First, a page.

Most people have been through an electrical outage at home at some point. The first thing you should do is find out if your neighbors have the same problem. If they do, then it probably has to do with the utility company. You will not need a circuit breaker identifier for that one, TASCO, Inc. explains.
On the other hand, if your house is the only one that has lost power, or you only lost power to one area, you probably have a short circuit. You can try fixing it yourself.
Check the appliance
If you were using a hairdryer or something that uses a lot of electricity, it may be a simple overload. If you can smell something burning, then the problem may just be your gadget. Unplug the appliance from the socket and check if it has its own fuse. It usually has a clear label, so you should easily spot it. If it does, take it out and inspect it. If the tiny metal strip in the middle of the tube is in two pieces, it is a blown fuse. Replace it as soon as possible.
Check the socket
If the gadget seems fine, turn your attention to the socket. If it is a ground fault circuit interrupter or GCFI outlet, all you have to do is push the reset button. Test if it is working by plugging something else into it, like a lamp. If it does not work, or it is not a GCFI outlet, then the problem is probably in the circuit box.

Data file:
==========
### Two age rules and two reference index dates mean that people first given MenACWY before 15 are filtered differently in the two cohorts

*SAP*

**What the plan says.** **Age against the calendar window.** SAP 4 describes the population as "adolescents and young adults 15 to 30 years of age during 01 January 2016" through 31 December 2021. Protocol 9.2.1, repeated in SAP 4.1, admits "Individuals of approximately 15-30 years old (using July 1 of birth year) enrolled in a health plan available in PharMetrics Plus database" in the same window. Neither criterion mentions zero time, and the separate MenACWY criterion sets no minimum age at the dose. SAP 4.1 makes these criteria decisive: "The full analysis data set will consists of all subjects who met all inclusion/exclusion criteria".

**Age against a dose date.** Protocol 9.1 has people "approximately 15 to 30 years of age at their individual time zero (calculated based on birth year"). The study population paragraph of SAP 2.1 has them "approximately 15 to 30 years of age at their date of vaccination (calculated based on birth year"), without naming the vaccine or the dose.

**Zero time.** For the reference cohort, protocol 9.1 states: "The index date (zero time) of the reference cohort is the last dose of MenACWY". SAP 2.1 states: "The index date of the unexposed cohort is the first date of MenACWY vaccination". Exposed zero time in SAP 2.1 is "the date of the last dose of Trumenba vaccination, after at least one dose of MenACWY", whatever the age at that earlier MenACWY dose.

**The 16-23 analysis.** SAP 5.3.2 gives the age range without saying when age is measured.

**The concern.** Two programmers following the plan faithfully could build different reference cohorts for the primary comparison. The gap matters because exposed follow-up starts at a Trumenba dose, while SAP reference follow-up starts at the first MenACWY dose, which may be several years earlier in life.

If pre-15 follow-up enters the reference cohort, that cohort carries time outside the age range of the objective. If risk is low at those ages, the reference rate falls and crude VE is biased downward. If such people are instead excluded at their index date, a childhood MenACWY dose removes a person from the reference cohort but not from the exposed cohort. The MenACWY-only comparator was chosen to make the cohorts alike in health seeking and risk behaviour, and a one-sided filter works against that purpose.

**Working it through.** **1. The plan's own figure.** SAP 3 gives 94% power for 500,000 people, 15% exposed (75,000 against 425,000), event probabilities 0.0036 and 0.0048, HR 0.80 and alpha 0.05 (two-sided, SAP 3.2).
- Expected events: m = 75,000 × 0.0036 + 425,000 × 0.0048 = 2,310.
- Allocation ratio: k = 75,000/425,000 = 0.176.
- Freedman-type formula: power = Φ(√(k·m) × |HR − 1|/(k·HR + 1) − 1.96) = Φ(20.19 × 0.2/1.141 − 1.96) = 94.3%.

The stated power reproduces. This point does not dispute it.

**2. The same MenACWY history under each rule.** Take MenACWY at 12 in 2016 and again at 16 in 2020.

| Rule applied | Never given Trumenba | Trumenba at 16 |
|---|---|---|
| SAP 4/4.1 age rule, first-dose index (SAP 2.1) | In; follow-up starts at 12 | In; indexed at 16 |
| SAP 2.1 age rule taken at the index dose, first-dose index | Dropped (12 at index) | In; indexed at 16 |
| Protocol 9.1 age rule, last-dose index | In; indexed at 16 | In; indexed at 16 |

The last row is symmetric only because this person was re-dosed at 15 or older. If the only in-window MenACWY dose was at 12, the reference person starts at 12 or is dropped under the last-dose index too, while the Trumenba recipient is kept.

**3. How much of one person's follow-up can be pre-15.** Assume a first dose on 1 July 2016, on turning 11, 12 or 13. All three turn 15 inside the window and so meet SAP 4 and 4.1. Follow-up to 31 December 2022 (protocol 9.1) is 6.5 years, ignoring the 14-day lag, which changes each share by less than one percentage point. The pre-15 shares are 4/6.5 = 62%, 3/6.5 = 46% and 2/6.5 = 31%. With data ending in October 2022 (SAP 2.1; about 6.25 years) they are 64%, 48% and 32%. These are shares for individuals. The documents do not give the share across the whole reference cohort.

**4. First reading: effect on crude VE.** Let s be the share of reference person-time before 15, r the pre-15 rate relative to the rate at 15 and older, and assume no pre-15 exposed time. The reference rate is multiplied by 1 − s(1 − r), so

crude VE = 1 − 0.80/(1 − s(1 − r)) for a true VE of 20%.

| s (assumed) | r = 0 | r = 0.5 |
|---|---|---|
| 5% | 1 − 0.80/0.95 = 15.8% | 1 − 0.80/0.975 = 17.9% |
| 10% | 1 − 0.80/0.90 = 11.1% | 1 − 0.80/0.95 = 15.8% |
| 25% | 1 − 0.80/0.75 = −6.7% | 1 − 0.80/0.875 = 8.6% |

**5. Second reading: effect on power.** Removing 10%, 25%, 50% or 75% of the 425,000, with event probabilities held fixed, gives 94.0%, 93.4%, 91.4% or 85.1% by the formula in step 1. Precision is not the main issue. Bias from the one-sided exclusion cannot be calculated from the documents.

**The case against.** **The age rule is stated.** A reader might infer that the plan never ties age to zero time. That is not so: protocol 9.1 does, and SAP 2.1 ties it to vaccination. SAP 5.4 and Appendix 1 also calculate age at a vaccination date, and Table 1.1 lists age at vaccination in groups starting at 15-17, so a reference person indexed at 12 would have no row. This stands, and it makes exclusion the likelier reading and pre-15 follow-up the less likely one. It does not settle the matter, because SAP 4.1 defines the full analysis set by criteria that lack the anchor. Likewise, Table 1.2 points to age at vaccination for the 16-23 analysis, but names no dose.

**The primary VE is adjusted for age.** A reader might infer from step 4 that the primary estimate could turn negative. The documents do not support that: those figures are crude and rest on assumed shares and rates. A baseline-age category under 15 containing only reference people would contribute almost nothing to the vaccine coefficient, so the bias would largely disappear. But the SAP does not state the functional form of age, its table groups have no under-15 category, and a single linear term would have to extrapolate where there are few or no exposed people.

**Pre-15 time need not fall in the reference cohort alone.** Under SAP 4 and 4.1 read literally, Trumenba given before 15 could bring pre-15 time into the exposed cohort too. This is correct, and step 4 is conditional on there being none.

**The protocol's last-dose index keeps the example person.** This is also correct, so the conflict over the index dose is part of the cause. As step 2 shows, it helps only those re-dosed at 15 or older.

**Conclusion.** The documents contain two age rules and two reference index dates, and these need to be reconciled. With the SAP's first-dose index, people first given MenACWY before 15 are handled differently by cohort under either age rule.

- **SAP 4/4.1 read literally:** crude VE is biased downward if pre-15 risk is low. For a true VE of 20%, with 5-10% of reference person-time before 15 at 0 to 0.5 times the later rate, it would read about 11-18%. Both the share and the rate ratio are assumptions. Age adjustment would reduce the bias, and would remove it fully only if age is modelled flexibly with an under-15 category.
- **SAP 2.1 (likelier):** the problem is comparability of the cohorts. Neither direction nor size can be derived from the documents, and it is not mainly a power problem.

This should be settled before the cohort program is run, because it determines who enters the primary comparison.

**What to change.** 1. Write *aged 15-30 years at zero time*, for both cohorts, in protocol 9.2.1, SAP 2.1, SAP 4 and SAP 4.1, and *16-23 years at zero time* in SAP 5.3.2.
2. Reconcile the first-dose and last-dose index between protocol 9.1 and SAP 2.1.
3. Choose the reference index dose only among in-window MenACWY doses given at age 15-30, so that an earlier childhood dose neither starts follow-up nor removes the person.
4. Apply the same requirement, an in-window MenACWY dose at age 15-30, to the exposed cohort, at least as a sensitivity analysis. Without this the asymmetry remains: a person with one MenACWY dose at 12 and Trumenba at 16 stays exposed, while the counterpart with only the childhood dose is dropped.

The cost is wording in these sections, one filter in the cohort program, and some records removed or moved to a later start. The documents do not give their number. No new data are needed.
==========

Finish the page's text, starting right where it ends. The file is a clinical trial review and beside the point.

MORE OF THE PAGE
Check the circuit box
All electrical outlets lead to the main circuit box, and in most cases, you can tell which breaker is out because it is in the middle position. If this is the case, just push that switch to the OFF position, and then push it back to the ON position firmly. If the breaker springs back to the middle position, you might have a loose connection or burned wire. You can use a circuit breaker identifier to check where the problem might be.
Some electrical problems in your home are easy to solve if you can find the source. However, when it comes to loose or burned wiring that needs replacement, you should call in a licensed electrician to fix it for you.